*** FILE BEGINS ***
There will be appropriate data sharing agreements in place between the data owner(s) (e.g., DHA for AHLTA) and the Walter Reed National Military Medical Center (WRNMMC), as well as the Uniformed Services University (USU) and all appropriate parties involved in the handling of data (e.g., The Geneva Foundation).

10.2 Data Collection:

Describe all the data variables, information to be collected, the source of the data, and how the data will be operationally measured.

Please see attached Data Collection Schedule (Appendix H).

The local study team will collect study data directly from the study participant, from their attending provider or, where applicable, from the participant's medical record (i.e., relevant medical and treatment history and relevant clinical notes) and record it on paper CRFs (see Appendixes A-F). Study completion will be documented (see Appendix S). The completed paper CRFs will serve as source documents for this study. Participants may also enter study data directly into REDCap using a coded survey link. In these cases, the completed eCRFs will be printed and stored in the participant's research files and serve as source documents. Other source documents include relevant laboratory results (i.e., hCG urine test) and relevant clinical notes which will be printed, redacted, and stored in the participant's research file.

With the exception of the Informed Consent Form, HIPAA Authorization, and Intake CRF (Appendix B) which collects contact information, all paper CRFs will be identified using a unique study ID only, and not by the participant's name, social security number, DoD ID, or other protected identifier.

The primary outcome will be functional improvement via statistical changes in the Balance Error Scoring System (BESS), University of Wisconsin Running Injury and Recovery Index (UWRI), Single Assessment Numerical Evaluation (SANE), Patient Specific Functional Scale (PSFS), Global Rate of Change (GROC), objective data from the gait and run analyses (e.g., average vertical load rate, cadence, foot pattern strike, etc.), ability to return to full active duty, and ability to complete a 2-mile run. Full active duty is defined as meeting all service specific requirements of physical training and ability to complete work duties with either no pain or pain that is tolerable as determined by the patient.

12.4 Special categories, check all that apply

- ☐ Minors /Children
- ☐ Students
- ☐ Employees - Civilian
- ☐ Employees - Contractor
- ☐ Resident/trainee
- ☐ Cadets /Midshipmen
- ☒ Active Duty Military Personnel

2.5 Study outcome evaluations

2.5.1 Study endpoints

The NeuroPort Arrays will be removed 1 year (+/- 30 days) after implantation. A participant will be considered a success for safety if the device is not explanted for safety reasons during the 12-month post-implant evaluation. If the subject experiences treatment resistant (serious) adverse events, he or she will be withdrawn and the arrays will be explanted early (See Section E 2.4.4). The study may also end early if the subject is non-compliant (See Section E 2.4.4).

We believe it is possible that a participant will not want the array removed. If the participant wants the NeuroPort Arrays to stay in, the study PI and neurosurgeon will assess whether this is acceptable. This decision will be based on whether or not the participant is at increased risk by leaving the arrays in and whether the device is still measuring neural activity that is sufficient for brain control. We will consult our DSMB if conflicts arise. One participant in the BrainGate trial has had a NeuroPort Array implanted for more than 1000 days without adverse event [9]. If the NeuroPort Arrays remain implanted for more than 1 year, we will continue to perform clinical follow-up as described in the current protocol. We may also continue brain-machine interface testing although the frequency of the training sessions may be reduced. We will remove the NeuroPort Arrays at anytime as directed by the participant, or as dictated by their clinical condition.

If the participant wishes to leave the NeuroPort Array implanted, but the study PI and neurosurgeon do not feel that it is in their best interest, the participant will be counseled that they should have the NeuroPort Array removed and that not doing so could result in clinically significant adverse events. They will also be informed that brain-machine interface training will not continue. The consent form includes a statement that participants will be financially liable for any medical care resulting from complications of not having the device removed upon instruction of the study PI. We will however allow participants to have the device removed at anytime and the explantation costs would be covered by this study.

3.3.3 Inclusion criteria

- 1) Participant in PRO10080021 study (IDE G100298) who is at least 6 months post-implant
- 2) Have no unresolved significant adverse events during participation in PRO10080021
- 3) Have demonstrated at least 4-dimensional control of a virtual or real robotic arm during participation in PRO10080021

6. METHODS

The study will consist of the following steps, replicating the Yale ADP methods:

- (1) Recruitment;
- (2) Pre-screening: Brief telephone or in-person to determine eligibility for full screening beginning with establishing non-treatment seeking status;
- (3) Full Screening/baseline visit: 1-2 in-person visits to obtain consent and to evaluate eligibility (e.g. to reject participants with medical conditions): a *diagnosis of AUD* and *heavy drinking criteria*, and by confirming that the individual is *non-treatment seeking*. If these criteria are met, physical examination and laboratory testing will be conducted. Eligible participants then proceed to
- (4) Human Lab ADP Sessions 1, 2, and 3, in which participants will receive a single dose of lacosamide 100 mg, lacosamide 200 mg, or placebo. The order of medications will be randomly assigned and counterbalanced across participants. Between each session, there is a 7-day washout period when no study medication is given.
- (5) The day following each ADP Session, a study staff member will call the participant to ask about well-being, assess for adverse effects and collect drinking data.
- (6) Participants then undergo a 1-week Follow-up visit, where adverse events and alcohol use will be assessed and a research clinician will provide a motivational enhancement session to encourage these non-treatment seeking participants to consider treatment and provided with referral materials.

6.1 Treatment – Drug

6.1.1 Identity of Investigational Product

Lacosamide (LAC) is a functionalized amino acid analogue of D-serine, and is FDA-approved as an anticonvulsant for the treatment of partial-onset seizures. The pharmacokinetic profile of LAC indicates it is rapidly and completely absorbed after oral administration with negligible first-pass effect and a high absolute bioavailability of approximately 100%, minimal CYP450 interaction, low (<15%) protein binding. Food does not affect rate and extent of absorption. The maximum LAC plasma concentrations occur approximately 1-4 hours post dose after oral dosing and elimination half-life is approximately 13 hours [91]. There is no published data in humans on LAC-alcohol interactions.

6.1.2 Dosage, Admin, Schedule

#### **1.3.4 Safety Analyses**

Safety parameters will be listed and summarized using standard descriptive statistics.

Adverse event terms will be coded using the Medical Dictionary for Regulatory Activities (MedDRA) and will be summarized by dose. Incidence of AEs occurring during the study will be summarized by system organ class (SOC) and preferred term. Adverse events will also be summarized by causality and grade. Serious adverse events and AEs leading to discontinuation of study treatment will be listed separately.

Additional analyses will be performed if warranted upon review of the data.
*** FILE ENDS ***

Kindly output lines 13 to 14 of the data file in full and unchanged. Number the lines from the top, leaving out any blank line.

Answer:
- ☐ Resident/trainee
- ☐ Cadets /Midshipmen